Severity: Critical Alert
Entry/Exit: Authorities in Honduras extend nationwide movement restrictions through May 3. Special measures in Colon, Cortes, and El Progreso remain.
This alert affects Honduras
This alert began 27 Apr 2020 12:51 GMT and is scheduled to expire 03 May 2020 23:59 GMT.
- Incident: Restrictions
- Location(s): Nationwide (map)
- Time Frame: Through at least May 3
- Impact: Major transport and commercial disruptions, increased police presence
Authorities in Honduras have extended existing movement and business restrictions across most of the country through May 3, as part of ongoing efforts to combat the spread of coronavirus disease (COVID-19). Residents may only leave their homes at certain times on a designated day of the week to procure food, fuel, medical and hardware supplies, or to avail themselves of banking services. The particular day on which a resident may leave home to perform such tasks is dictated by the last digit of the individual's national identification card, legal residency card, or passport. These tasks may be conducted between 0900-1700 as follows:
- Monday: Last digit is 1 or 2
- Tuesday: Last digit is 3 or 4
- Wednesday: Last digit is 5 or 6
- Thursday: Last digit is 7 or 8
- Friday: Last digit is 9 or 0
- Saturdays and Sundays: No residents are allowed to leave their homes.
Special emergency measures will continue to be enforced in the departments of Colon and Cortes and the municipality of El Progreso, Yoro Department, through May 1. These localized measures have been in place since April 22 due to the high prevalence of COVID-19. In these areas, fuel stations may only be open 0800-1300 and residents will follow a different schedule to perform essential tasks. Residents may leave home between 0900-1700 as dictated by the last digit of the individual's national identification card, legal residency card, or passport, as follows:
- April 27: Last digit is 6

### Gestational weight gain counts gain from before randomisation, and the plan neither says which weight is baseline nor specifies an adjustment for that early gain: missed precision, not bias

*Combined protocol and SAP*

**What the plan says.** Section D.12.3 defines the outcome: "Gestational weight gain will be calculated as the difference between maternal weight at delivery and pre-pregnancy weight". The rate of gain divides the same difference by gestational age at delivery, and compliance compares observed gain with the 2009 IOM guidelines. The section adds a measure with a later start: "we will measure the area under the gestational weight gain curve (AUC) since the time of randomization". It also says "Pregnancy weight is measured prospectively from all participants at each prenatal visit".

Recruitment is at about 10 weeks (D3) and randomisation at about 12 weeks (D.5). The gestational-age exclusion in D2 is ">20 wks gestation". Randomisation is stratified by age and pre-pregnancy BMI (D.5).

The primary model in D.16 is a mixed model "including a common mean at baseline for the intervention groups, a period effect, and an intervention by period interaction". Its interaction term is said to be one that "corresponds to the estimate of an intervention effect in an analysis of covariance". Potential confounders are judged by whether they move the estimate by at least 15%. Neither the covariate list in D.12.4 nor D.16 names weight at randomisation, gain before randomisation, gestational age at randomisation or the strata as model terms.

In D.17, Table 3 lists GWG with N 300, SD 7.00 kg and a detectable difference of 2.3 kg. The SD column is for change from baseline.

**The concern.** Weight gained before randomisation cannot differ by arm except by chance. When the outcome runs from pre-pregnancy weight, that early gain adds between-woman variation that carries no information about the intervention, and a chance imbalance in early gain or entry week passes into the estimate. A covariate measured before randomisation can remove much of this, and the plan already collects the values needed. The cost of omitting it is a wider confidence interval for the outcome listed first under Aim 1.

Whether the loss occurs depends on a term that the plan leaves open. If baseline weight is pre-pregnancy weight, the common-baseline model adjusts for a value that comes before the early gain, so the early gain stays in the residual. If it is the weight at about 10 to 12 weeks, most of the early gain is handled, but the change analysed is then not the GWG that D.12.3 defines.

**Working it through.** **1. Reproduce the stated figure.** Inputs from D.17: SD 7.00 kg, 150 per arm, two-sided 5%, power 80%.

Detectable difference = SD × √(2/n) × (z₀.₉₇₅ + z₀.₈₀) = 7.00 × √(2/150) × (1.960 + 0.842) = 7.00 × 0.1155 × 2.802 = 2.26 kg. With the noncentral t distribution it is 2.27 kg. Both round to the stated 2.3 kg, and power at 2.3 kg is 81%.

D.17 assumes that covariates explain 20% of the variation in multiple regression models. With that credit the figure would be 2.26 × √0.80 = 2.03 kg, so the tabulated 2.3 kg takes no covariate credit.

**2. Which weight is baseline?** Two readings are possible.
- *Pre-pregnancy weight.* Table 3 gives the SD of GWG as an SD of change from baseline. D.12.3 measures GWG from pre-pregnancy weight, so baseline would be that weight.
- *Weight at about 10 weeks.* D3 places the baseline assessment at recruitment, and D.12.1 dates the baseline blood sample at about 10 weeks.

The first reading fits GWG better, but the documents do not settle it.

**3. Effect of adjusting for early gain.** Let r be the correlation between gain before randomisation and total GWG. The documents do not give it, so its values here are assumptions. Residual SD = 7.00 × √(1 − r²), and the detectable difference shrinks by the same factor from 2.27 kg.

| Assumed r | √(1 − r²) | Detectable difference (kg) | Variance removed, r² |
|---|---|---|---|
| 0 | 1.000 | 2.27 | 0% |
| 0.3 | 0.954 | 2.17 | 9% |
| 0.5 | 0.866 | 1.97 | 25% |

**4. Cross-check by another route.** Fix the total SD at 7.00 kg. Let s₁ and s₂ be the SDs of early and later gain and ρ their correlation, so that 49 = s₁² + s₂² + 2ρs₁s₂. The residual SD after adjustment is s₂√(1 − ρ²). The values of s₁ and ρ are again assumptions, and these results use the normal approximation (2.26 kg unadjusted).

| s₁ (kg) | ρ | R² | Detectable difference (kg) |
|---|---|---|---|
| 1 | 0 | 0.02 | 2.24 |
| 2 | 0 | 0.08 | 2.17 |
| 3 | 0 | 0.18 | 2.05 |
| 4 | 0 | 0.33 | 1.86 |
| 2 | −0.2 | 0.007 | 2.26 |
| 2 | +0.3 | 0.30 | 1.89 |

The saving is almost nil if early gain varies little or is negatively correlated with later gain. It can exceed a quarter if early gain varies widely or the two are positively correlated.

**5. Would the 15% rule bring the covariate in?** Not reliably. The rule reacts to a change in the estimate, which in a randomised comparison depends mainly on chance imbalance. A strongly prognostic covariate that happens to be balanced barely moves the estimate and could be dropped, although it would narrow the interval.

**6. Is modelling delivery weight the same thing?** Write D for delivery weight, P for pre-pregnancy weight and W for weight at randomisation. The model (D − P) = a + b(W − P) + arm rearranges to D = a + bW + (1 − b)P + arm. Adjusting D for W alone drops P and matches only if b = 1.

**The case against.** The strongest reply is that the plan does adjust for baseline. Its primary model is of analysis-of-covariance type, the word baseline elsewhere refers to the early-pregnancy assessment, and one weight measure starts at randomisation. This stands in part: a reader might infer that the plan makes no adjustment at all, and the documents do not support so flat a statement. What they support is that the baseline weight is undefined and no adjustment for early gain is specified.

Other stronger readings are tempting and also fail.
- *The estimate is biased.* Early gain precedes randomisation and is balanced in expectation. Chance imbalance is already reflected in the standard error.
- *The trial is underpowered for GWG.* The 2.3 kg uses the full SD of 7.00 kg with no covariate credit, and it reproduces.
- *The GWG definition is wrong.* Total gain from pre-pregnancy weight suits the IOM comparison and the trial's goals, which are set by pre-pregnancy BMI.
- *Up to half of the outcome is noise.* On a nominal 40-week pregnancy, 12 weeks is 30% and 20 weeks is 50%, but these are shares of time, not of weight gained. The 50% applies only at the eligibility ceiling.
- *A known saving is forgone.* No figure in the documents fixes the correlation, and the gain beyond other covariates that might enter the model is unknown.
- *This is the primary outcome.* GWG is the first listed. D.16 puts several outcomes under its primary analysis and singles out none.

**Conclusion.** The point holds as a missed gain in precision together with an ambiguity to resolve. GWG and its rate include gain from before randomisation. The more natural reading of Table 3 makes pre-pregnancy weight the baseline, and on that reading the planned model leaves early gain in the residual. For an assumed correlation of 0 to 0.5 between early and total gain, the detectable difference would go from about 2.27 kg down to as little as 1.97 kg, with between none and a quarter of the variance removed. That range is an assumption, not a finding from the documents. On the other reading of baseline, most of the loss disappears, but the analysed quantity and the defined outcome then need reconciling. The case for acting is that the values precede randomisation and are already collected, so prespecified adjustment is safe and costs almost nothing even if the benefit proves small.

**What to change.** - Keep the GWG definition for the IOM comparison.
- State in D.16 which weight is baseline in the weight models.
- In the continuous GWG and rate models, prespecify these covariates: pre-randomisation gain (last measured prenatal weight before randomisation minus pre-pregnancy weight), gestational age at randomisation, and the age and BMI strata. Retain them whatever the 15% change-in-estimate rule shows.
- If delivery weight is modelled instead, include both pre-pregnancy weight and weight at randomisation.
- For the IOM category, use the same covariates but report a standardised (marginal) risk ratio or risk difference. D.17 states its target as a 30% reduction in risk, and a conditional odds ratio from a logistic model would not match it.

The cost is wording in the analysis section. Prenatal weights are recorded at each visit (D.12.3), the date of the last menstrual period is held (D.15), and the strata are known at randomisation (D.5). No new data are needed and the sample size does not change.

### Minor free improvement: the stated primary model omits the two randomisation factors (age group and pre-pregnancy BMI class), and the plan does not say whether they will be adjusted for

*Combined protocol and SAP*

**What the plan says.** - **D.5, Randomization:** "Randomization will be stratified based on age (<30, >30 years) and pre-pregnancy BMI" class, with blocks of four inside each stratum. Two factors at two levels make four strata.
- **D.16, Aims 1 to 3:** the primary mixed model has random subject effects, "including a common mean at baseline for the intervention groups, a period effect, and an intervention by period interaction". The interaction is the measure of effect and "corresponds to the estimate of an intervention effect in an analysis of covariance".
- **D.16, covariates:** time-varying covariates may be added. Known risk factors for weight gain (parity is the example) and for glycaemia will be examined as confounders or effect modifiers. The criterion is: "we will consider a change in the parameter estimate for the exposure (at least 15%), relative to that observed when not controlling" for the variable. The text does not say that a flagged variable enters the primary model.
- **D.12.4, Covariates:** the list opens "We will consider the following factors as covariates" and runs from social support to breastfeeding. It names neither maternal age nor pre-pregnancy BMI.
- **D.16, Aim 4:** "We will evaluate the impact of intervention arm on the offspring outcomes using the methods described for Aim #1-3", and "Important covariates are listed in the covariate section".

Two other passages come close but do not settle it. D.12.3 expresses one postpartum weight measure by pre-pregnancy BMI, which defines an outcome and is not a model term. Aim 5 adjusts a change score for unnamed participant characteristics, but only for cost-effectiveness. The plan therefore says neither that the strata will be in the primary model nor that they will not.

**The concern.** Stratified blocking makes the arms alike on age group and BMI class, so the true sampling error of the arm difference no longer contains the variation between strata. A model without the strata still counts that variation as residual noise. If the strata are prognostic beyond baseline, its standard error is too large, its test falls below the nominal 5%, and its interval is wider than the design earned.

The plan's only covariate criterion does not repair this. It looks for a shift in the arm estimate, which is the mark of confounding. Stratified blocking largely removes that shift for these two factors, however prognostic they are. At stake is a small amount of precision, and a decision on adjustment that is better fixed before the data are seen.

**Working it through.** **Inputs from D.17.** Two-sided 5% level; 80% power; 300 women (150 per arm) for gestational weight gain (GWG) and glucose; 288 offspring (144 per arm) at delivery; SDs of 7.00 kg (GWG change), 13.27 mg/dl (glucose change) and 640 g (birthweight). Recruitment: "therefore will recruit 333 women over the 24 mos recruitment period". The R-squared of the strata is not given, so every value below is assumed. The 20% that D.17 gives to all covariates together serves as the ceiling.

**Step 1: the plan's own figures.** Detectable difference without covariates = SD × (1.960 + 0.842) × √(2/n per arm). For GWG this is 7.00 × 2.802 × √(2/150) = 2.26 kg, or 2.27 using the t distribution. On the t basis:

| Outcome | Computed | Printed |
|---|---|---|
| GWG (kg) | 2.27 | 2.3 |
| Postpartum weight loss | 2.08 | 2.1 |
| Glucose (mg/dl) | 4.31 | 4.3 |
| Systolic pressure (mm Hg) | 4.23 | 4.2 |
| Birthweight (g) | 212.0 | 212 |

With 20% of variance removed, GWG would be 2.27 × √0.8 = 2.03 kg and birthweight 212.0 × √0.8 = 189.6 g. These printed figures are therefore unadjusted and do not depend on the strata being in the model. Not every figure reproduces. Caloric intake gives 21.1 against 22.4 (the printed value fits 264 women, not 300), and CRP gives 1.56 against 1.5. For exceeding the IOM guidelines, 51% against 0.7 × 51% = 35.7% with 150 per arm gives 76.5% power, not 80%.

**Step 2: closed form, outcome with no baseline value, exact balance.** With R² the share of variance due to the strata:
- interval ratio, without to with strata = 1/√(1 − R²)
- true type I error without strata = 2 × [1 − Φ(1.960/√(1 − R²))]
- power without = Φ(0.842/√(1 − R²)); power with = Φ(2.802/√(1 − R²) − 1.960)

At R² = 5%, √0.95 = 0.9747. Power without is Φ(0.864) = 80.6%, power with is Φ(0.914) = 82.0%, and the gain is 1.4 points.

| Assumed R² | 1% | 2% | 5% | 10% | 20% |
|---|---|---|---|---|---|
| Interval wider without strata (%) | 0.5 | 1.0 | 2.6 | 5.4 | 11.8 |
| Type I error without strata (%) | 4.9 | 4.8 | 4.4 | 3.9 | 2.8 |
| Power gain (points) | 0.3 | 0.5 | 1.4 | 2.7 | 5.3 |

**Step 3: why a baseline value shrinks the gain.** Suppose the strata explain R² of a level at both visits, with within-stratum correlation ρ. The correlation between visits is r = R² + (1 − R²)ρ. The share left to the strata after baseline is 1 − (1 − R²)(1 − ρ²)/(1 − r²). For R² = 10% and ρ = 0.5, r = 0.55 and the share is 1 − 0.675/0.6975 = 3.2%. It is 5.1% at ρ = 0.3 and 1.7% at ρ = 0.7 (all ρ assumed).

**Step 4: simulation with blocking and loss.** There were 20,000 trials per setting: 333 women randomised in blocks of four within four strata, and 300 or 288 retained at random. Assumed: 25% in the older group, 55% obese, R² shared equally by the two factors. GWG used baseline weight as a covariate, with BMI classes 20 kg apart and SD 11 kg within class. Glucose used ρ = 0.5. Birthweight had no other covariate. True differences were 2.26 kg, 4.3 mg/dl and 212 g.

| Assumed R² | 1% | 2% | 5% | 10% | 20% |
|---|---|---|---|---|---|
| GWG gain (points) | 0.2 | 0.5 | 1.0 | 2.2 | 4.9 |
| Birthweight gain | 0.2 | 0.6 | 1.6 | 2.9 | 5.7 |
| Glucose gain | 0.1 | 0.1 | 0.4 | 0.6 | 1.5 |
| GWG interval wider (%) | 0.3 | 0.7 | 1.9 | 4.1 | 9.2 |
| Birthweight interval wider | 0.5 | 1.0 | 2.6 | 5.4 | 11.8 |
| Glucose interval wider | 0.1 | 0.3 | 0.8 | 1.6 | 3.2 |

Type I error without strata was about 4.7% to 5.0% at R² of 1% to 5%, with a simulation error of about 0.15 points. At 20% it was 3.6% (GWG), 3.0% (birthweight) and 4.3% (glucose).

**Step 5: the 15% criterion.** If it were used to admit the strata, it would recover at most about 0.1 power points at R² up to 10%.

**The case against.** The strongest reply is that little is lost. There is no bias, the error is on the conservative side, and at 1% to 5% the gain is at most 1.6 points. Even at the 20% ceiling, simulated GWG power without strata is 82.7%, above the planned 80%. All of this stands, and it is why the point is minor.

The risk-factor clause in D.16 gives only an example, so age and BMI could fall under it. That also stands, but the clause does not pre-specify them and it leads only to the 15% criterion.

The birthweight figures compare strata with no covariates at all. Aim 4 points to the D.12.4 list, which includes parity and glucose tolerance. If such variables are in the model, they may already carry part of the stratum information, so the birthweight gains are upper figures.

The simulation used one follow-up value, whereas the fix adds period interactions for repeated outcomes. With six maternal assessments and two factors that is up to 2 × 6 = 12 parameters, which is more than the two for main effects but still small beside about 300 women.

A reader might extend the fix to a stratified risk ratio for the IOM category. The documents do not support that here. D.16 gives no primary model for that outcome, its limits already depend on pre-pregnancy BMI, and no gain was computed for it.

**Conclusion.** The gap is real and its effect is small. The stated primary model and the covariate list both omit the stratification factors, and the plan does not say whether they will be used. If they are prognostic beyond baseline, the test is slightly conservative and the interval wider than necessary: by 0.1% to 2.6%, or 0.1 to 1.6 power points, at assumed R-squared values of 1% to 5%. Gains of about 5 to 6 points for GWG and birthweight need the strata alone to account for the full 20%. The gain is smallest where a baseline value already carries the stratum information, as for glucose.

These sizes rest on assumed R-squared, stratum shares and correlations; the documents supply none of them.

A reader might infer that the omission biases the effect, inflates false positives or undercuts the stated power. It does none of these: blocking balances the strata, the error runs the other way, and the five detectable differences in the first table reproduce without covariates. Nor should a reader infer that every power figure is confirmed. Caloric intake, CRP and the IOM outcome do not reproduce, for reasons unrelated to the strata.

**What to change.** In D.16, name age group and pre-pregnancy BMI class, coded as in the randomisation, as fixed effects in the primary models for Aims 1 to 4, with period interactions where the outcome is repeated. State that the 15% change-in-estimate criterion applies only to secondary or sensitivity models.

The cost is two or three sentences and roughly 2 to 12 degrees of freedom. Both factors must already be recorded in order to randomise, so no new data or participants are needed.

- April 28: Last digit is 7
- April 29: Last digit is 8
- April 30: Last digit is 9
- May 1: Last digit is 0
Across all parts of the country, senior citizens, pregnant women, and persons with disabilities may enter supermarkets and pharmacies 0700-0900 and banks 0900-1000 in accordance with the last digit of the individual's official identification. Businesses are ordered to ensure that all customers cover their mouths and noses with masks, use disinfectant hand gel, practice social distancing, and do not have fevers. All persons are required to wear face masks in public. National police will continue to enforce the curfew.
These measures are in addition to the previously announced closure of land, air, and sea borders, as well as the suspension of public transportation, and ban on large gatherings. International flight operations have been suspended since March 17 and it is unclear when they will resume. The transportation of cargo goods and supplies has not been restricted. The measures in place will significantly impact business and transport in the country. All restrictions are subject to amendment at short notice.
Background and Analysis
The measures taken by Honduran authorities are similar to actions taken by other governments globally in recent weeks in response to the spread of COVID-19. COVID-19 is a viral respiratory disease caused by infection with the SARS-CoV-2 virus (previously known as 2019-nCoV). Symptoms occur 1-14 days following exposure (average of 3-7 days). These symptoms include fever, fatigue, cough, difficulty breathing, sometimes worsening to pneumonia and kidney failure - especially in those with underlying medical conditions. The World Health Organization (WHO) declared the ongoing COVID-19 outbreak a pandemic March 11.
Follow all official instructions. Abide by national health and safety measures. Reconfirm all travel arrangements. Consider delaying traveling if experiencing symptoms associated with COVID-19, as they may prompt increased scrutiny and delays. Liaise with trusted contacts for further updates and guidance. Maintain contact with your diplomatic representation. Ensure contingency plans account for further disruptive measures or extensions of current restrictions. Reconsider and reconfirm nonemergency health appointments. Plan for queues and delays at available shopping centers.
Emphasize basic health precautions, especially frequent handwashing with soap and water, or an alcohol-based hand sanitizer if soap and water are unavailable. Practice good coughing/sneezing etiquette (i.e., covering coughs and sneezes with a disposable tissue, maintaining distance from others, and washing hands). There is no evidence that the influenza vaccine, antibiotics, or antiviral medications will prevent this disease, highlighting the importance of diligent basic health precautions.